The Dark Night Sky and Unbroken Dreams


The sun is setting over the Pacific Ocean. I stare at the last sliver of light, hands on knees, slightly bent over so I can breathe more efficiently. Sweat drips off the tip of my nose and I watch it hit the dirt; it is one of the driest summers in the last decade in Southern California. With every step I take, I create a giant cloud of dust that I end up inhaling.

Standing tall, I pop the 60-pound sandbag off my neck for a moment, move my 25-pound weight vest around so it chafes a different part of my shoulder, breathe, then shuffle back down the hill into dusk. This is the last of 10 repeats, 400 meters straight uphill, 400 meters back down. When I reach the bottom, I still have half a mile to walk to my car. 85 pounds is almost 70% of my body weight, and I have been running up and down hills for more than two hours. It doesn’t phase me anymore; carrying heavy things has become normal.

In my training log, I wrote:

“Selection is two months away and 46 hours longer than that session. Learn to love that hill.”

Two months later, I laid on my stomach at the bottom of another hill in Bellbrook, Ohio, gazing forward and up. This hill looked nothing like the one I had trained alone on for a year; it was covered in grass, mud, and men…grunting and rolling their rucks, low crawling and heaving, steam rose off everyone’s backs. Some people laid in one place, paralyzed with exhaustion. There was no beautiful sunset over the Pacific here, just a dark night sky and broken dreams.

“Low crawl and push your ruck up that hill 026,” one cadre directed as he addressed me by my roster number.

I dry heaved and started moving.

With each push of my ruck, I dug my knees into the soft, wet earth and moved forward with all that I had. I passed someone.

“Don’t let 026 pass you” shouted a cadre at another participant.

I passed that guy too. Dry heaving again, I stood and threw my ruck uphill. It rolled quickly back towards my feet.

“We said low crawl, not stand and throw your ruck 026. You have 30 seconds to get to the top of the hill.”

The countdown began. Just as the cadre reached the end of his count, “…3, 2, 1…,” I rolled my ruck to the top of the hill, but that wasn’t good enough. Nothing is ever good enough during a Selection welcome party.

“Run back to the bottom of the hill 026.”

As I was running back down the hill, I listened to my breathing, looked around at the stars, and realized that I would never be in that moment again. Feeling a strange sense of appreciation, I smiled and ran faster. I willed myself to relax, and just as my friend Holt, and my fiancé Larry had told me, “let the end come.” However, I wasn’t prepared for it to come so soon.


Selection class 017 starting 12 mile ruck march. Photo by David L. Thomas

For three years, I have visualized finishing GORUCK Selection, one of the toughest endurance events in the world. Selection is 48 hours of physical tasks that mimic Special Forces Assessment and Selection. There are standards and they are the exact same for men and women. These standards are difficult, but not impossible to meet; 24 men (Olof Dallner, has passed twice) and 1 woman (Paige Bowie), have finished the event.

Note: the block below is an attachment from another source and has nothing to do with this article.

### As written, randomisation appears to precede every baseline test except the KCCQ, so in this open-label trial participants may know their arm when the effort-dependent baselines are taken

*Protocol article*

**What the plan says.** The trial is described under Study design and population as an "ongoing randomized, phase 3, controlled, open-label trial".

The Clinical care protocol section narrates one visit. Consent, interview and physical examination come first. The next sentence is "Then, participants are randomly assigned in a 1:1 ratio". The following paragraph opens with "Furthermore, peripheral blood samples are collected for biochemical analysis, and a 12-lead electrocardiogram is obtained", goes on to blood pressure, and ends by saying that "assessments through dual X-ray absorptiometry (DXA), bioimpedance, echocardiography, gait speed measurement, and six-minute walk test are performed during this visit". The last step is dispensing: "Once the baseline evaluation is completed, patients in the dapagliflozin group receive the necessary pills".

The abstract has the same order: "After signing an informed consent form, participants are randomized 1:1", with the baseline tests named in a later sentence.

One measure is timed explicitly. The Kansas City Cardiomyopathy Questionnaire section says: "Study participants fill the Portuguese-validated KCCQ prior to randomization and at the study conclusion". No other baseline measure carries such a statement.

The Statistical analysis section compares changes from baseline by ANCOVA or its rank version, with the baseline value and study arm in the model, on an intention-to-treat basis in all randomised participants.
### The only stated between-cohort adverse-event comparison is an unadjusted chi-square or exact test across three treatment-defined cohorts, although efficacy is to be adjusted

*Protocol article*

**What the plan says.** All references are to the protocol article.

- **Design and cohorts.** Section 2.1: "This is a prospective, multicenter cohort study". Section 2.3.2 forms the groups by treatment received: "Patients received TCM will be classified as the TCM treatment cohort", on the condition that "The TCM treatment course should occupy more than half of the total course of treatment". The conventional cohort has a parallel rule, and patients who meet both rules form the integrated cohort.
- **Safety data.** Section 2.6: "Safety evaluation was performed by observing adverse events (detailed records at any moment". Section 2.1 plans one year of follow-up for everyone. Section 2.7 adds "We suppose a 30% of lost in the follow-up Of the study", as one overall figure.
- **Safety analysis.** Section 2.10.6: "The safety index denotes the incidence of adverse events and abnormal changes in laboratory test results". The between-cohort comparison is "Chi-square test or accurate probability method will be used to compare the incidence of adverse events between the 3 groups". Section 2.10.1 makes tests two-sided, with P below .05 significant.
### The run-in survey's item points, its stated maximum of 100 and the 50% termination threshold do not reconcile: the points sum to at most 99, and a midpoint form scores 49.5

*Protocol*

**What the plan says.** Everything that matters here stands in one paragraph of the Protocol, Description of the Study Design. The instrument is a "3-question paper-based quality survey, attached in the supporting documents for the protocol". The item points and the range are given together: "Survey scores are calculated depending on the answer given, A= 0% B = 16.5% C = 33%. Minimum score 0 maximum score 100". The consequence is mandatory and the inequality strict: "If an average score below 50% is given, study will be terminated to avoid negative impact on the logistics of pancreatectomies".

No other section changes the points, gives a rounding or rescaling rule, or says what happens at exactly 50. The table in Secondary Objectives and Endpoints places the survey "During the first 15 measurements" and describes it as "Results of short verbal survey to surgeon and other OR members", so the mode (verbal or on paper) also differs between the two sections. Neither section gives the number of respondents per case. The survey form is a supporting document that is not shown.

What makes Selection so tough? To put it simply, you must be many things at once. You must be a distance runner, solid ruck marcher, weight lifter, and endurance athlete. Being too skinny makes it difficult to stay warm and keep a high energy level while you are starving; being too big makes it hard to move quickly and do hours upon hours of conditioning.

Most people who attempt this event are drawn to it because of the impossibility of the task set before them. Just as climbers go to Everest knowing that few ever summit, people go to Selection knowing that less than 5% of participants pass. The odds are never in your favor, yet people pay money for the pleasure of being tested.

Selection 018 was the third time I had this distinct pleasure. Yes, I have failed this test three times now, but looking back I don’t see any of those experiences as failures.

At Selection class 015 in Jacksonville, Florida, I couldn’t drag a man quickly enough out of the surf. I quit because I believed I was not strong enough to complete the event. Later I learned that no matter how hard I try, I will not be perfect at everything so I should just keep going. Not only did that lesson make Selection seem easier, it made life easier too.

During class 017 in Bozeman, Montana, my second attempt, I got hypothermia and was medically dropped from the event. It broke my heart to wake in a truck, heaters on full blast, not knowing what happened. It took me a long time to get over that loss, but during the next year of training I focused on conditioning my mind and body to deal with cold more efficiently and with greater awareness.


Selection class 018 in the river. Photo by GORUCK

Sitting in the river in Ohio, with the other 15 remaining participants in Selection 018, I thought to myself, “This is beautiful. I’m not cold.”

We flutter kicked, rolled, twisted, pressed our rucks, did push-ups, holds, sprinted in and out of that river during the coldest part of the night. It was in the 40’s and I felt warm. The months of cold showers I had taken, the year of mental and physical preparation I went through with a coach, and sports psychologist, the boring meditation drills I did, feeling comfortable in odd positions during yoga, all of that made me able to deal with the cold. Being in the river was a non-issue this time around.

Then I started vomiting and cramping uncontrollably.

Even through training in arid desert climates with little water, I had never experienced that level of vomiting and cramping. I told myself to focus on breathing and try to stop throwing up. All of my mental prep and calming techniques were futile. For the next hour or so, I vomited every ounce of water left in my body; most of my muscles cramped, and I could barely stand. Eventually, I was medically dropped from Selection 018.